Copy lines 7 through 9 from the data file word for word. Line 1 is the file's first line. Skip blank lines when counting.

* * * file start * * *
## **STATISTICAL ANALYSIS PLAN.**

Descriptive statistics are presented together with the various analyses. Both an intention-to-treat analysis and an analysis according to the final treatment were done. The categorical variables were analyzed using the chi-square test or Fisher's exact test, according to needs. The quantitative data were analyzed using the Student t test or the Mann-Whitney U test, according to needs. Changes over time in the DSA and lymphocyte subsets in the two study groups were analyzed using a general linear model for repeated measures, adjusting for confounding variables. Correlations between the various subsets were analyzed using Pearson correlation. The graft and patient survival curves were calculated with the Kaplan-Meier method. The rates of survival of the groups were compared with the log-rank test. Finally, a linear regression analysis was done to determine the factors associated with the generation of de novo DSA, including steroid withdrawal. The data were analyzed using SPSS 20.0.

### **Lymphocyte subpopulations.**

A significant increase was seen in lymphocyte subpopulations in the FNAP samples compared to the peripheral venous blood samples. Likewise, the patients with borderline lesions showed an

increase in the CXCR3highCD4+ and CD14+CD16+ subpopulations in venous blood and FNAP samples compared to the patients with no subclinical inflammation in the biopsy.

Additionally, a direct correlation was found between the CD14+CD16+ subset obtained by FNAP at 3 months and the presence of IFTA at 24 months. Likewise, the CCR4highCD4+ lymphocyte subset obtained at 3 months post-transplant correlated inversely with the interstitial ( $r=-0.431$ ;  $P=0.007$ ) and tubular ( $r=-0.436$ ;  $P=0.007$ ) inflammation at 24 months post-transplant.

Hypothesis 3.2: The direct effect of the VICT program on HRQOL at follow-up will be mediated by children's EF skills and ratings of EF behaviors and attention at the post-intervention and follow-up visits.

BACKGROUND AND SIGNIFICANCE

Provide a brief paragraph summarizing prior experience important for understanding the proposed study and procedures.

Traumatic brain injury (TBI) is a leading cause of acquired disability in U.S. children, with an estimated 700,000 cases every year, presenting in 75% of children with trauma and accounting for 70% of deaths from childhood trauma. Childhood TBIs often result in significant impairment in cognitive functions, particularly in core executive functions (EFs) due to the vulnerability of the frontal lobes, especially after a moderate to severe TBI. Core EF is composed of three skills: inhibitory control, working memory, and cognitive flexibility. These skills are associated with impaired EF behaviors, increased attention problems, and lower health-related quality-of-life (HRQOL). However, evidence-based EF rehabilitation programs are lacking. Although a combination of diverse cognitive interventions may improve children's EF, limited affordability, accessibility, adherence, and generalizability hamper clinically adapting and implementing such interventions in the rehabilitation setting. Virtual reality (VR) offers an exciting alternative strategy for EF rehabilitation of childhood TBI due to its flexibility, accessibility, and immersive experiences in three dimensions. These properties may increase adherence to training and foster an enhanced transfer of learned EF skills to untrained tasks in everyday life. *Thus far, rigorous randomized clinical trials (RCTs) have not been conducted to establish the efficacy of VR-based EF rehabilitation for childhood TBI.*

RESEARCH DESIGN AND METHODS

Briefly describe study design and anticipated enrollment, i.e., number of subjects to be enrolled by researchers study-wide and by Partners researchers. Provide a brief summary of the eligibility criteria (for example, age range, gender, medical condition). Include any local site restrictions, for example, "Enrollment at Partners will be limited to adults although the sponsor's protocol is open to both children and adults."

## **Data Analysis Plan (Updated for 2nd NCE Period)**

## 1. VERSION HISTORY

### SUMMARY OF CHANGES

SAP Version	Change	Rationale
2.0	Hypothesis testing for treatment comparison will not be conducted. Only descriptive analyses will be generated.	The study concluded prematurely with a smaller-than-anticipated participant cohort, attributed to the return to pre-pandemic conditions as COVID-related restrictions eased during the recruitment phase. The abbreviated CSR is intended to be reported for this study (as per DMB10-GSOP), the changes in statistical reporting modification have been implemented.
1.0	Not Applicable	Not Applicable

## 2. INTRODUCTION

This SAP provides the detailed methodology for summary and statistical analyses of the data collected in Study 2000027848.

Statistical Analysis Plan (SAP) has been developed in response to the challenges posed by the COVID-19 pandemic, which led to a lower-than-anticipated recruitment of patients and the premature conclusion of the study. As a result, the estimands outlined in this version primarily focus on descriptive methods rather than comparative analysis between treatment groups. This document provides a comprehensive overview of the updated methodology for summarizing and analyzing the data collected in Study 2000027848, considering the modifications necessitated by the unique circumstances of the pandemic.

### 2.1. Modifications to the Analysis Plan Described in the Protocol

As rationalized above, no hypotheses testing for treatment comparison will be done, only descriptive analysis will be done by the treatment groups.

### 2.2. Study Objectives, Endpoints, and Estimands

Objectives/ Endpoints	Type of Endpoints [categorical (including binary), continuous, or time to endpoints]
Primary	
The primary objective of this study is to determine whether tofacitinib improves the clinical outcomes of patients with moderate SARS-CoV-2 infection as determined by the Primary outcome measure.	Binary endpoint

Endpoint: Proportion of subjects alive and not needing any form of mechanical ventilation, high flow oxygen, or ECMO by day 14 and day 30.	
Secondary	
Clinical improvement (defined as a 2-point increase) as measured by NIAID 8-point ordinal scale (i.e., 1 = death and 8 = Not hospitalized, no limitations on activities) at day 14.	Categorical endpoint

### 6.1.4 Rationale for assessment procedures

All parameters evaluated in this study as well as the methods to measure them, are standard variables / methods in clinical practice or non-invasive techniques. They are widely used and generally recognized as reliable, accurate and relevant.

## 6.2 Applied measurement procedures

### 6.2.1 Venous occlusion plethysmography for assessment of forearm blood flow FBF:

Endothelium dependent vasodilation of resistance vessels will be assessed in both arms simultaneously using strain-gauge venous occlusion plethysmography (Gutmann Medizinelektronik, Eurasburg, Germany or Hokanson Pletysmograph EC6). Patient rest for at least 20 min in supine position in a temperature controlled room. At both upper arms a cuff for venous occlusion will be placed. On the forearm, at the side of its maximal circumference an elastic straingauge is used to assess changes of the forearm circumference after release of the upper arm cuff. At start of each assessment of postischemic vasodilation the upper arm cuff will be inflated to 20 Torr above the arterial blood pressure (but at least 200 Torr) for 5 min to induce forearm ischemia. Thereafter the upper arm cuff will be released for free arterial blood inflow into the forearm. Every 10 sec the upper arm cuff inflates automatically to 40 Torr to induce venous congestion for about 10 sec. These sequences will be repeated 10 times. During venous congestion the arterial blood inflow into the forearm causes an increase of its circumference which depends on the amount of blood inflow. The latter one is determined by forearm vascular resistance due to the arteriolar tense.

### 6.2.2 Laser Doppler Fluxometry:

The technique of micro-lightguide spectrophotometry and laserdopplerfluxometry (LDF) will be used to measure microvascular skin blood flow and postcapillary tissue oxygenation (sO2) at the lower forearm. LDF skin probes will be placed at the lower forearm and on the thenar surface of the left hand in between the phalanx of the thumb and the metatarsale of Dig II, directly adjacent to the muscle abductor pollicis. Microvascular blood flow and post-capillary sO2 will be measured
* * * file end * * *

Hypothesis 3.2: The direct effect of the VICT program on HRQOL at follow-up will be mediated by children's EF skills and ratings of EF behaviors and attention at the post-intervention and follow-up visits.

BACKGROUND AND SIGNIFICANCE

Provide a brief paragraph summarizing prior experience important for understanding the proposed study and procedures.